.@rweingarten: Yes! After 2016, the bottom line became engagement. We’ve had #AFTvotes town halls that are an 1-2 hours where members can grab a microphone and ask the candidate any question. pic.twitter.com/gPlqklHwZm

— AFT (@AFTunion) December 2, 2019

Air Line Pilots Association:

The FAA blew past an Oct. 5 deadline set by Congress last year to fully implement #SecondaryBarriers on all newly-manufactured commercial aircraft to prevent another 9/11-style terrorist attack. Tell @FAANews to secure the flight deck to #keepflyingsafe: https://t.co/tXi74VQyrL pic.twitter.com/GUQP5431ND

— ALPA (@WeAreALPA) November 25, 2019

Alliance for Retired Americans:

High drug prices are so pervasive that many Americans have either struggled to afford lifesaving medicine themselves, or know someone else who has. The system can be fixed. Congress just needs to step up and take action. https://t.co/ZCGAu8Iy5b #HR3 #LetMedicareNegotiate pic.twitter.com/G1r26padoy

— Alliance Retirees (@ActiveRetirees) December 2, 2019

Amalgamated Transit Union:

International President John Costa and JIC Locals with @TransdevNA contracts hold a spirited and raucous rally at the picket line of striking @ATULocal689 Transdev workers at @WMATA's Cinder Bed Road Bus Garage. #1 #UnionStrong #TogetherWeFightTogetherWeWin! pic.twitter.com/za3S4kcOHg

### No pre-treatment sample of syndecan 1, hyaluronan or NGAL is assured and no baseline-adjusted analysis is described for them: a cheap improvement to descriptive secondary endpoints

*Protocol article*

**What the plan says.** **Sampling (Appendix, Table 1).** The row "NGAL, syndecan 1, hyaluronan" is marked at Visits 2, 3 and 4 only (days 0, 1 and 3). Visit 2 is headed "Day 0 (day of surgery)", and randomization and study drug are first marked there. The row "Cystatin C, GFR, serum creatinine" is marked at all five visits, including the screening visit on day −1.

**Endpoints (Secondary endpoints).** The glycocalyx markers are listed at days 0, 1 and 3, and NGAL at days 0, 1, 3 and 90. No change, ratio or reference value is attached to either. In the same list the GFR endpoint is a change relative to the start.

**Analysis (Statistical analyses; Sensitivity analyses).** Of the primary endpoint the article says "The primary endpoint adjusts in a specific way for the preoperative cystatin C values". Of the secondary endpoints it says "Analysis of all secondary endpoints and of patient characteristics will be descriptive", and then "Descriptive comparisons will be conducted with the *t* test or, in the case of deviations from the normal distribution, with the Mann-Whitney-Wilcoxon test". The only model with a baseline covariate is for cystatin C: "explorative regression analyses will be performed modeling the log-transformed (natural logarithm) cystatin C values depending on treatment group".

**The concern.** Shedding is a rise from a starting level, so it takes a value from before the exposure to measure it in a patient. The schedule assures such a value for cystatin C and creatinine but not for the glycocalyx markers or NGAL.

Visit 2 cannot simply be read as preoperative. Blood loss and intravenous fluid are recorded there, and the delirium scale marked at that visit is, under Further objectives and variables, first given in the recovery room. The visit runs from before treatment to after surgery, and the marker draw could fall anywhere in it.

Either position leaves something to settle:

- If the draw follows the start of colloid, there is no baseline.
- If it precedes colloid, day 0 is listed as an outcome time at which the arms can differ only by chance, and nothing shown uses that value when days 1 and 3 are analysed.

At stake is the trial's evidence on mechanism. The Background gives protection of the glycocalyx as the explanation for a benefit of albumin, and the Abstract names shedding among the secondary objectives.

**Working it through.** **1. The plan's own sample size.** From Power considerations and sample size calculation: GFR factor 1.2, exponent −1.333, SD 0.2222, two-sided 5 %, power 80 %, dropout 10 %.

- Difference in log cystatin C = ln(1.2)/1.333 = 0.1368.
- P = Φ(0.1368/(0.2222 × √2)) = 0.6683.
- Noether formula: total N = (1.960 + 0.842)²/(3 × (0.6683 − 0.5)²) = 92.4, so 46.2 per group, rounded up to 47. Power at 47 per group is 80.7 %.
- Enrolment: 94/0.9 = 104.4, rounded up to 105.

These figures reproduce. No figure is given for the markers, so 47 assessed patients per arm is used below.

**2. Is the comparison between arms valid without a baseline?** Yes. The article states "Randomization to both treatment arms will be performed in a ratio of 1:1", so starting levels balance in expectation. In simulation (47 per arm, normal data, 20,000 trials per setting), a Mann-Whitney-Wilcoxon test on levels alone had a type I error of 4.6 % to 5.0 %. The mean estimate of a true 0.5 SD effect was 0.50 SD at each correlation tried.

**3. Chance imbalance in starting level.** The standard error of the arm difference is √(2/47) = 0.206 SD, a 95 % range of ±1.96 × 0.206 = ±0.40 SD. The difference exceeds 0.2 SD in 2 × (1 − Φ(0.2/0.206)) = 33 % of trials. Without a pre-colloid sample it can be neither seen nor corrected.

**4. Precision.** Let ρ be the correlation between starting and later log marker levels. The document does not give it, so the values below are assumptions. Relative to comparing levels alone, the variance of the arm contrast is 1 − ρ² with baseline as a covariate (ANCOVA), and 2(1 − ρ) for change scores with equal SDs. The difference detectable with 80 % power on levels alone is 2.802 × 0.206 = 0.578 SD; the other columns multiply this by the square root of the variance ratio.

— ATU, Transit Union (@ATUComm) November 29, 2019

American Federation of Musicians:

Big radio gets away without fairly paying artists for playing our music on the radio. The #AMFM Act introduced by @RepJerryNadler & @MarshaBlackburn would fix this by allowing artists to control their own work & finally get paid. https://t.co/VCEbn3e0Eo pic.twitter.com/8D3JvgPVXJ

— AFM (@The_AFM) November 22, 2019

American Postal Workers Union:

Can you name the two states in the United States that have laws to establish public banking? #postalbanking #justeconomy #PeoplesPostOffice @bankpostal #popquiz https://t.co/hFCReMQIg3

— APWU National (@APWUnational) November 26, 2019

Asian Pacific American Labor Alliance:

While @AmericanAir pulls in billions in profits, airline catering workers who provide food & beverages served aboard AA flights face poverty wages & unaffordable health insurance. https://t.co/1NawXVA8Gt | #1job | #1u pic.twitter.com/wLtDx8SrZy

— APALA (@APALAnational) November 26, 2019

Association of Flight Attendants-CWA:

When tragedy strikes, the @afa_cwa Disaster Relief Fund strives to have an immediate, positive impact on as many active and retired Flight Attendants as possible. On this #GivingTuesday, make your donation matter: https://t.co/YGYcmrWkP0 pic.twitter.com/xx5DXjU6Z3